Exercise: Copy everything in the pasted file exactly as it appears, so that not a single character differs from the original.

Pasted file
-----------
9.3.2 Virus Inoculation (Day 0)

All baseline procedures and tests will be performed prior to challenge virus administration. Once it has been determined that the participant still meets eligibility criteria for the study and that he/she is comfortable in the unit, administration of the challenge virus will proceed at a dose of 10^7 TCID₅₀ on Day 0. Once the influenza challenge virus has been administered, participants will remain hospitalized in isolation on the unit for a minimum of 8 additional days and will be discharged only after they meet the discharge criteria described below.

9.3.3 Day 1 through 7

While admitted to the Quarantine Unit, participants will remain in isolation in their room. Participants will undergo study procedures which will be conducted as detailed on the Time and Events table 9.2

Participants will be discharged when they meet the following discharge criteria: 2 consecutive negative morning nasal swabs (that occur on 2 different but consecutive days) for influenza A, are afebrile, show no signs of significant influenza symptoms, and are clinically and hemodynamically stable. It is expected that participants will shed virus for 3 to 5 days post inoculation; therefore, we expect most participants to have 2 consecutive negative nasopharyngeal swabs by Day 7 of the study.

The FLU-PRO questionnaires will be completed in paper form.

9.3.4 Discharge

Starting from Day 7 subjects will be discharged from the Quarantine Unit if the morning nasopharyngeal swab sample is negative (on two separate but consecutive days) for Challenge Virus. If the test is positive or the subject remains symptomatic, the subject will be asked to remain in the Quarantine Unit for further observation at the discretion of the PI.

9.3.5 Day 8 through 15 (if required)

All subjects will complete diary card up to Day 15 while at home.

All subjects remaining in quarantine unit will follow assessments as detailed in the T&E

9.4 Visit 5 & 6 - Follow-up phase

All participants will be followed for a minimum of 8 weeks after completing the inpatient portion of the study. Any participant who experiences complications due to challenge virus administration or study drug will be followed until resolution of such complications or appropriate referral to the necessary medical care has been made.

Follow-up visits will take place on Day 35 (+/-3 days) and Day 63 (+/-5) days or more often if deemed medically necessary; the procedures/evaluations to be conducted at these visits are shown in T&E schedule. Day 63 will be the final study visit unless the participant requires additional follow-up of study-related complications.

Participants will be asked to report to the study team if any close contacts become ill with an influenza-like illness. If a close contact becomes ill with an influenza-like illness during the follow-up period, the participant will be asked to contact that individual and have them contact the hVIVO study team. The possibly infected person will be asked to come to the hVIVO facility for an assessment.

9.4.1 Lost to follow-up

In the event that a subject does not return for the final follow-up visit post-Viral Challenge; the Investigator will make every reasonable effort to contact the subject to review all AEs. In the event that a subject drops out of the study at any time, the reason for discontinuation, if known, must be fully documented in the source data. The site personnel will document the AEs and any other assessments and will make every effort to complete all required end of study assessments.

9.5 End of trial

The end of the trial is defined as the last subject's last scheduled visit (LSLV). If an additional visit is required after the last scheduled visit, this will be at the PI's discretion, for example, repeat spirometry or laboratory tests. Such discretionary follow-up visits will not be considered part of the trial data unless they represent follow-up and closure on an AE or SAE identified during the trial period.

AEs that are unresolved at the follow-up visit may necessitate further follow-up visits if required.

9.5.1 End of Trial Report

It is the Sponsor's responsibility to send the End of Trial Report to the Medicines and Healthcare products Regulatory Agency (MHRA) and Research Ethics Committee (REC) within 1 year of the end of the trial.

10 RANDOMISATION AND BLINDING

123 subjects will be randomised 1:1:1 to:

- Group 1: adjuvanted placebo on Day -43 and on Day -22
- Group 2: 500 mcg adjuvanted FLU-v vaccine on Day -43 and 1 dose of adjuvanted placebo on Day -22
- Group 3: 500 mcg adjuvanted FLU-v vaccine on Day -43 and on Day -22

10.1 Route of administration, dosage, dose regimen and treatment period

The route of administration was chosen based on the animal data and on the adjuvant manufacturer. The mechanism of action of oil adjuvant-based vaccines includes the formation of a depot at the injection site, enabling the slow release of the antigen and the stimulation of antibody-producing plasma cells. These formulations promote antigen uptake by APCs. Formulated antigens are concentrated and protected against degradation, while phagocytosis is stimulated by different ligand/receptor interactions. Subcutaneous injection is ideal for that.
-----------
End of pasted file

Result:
9.3.2 Virus Inoculation (Day 0)

All baseline procedures and tests will be performed prior to challenge virus administration. Once it has been determined that the participant still meets eligibility criteria for the study and that he/she is comfortable in the unit, administration of the challenge virus will proceed at a dose of 10^7 TCID₅₀ on Day 0. Once the influenza challenge virus has been administered, participants will remain hospitalized in isolation on the unit for a minimum of 8 additional days and will be discharged only after they meet the discharge criteria described below.

9.3.3 Day 1 through 7

While admitted to the Quarantine Unit, participants will remain in isolation in their room. Participants will undergo study procedures which will be conducted as detailed on the Time and Events table 9.2

Participants will be discharged when they meet the following discharge criteria: 2 consecutive negative morning nasal swabs (that occur on 2 different but consecutive days) for influenza A, are afebrile, show no signs of significant influenza symptoms, and are clinically and hemodynamically stable. It is expected that participants will shed virus for 3 to 5 days post inoculation; therefore, we expect most participants to have 2 consecutive negative nasopharyngeal swabs by Day 7 of the study.

The FLU-PRO questionnaires will be completed in paper form.

9.3.4 Discharge

Starting from Day 7 subjects will be discharged from the Quarantine Unit if the morning nasopharyngeal swab sample is negative (on two separate but consecutive days) for Challenge Virus. If the test is positive or the subject remains symptomatic, the subject will be asked to remain in the Quarantine Unit for further observation at the discretion of the PI.

9.3.5 Day 8 through 15 (if required)

All subjects will complete diary card up to Day 15 while at home.

All subjects remaining in quarantine unit will follow assessments as detailed in the T&E

9.4 Visit 5 & 6 - Follow-up phase

All participants will be followed for a minimum of 8 weeks after completing the inpatient portion of the study. Any participant who experiences complications due to challenge virus administration or study drug will be followed until resolution of such complications or appropriate referral to the necessary medical care has been made.

Follow-up visits will take place on Day 35 (+/-3 days) and Day 63 (+/-5) days or more often if deemed medically necessary; the procedures/evaluations to be conducted at these visits are shown in T&E schedule. Day 63 will be the final study visit unless the participant requires additional follow-up of study-related complications.

Participants will be asked to report to the study team if any close contacts become ill with an influenza-like illness. If a close contact becomes ill with an influenza-like illness during the follow-up period, the participant will be asked to contact that individual and have them contact the hVIVO study team. The possibly infected person will be asked to come to the hVIVO facility for an assessment.

9.4.1 Lost to follow-up

In the event that a subject does not return for the final follow-up visit post-Viral Challenge; the Investigator will make every reasonable effort to contact the subject to review all AEs. In the event that a subject drops out of the study at any time, the reason for discontinuation, if known, must be fully documented in the source data. The site personnel will document the AEs and any other assessments and will make every effort to complete all required end of study assessments.

9.5 End of trial

The end of the trial is defined as the last subject's last scheduled visit (LSLV). If an additional visit is required after the last scheduled visit, this will be at the PI's discretion, for example, repeat spirometry or laboratory tests. Such discretionary follow-up visits will not be considered part of the trial data unless they represent follow-up and closure on an AE or SAE identified during the trial period.

AEs that are unresolved at the follow-up visit may necessitate further follow-up visits if required.

9.5.1 End of Trial Report

It is the Sponsor's responsibility to send the End of Trial Report to the Medicines and Healthcare products Regulatory Agency (MHRA) and Research Ethics Committee (REC) within 1 year of the end of the trial.

10 RANDOMISATION AND BLINDING

123 subjects will be randomised 1:1:1 to:

- Group 1: adjuvanted placebo on Day -43 and on Day -22
- Group 2: 500 mcg adjuvanted FLU-v vaccine on Day -43 and 1 dose of adjuvanted placebo on Day -22
- Group 3: 500 mcg adjuvanted FLU-v vaccine on Day -43 and on Day -22

10.1 Route of administration, dosage, dose regimen and treatment period

The route of administration was chosen based on the animal data and on the adjuvant manufacturer. The mechanism of action of oil adjuvant-based vaccines includes the formation of a depot at the injection site, enabling the slow release of the antigen and the stimulation of antibody-producing plasma cells. These formulations promote antigen uptake by APCs. Formulated antigens are concentrated and protected against degradation, while phagocytosis is stimulated by different ligand/receptor interactions. Subcutaneous injection is ideal for that.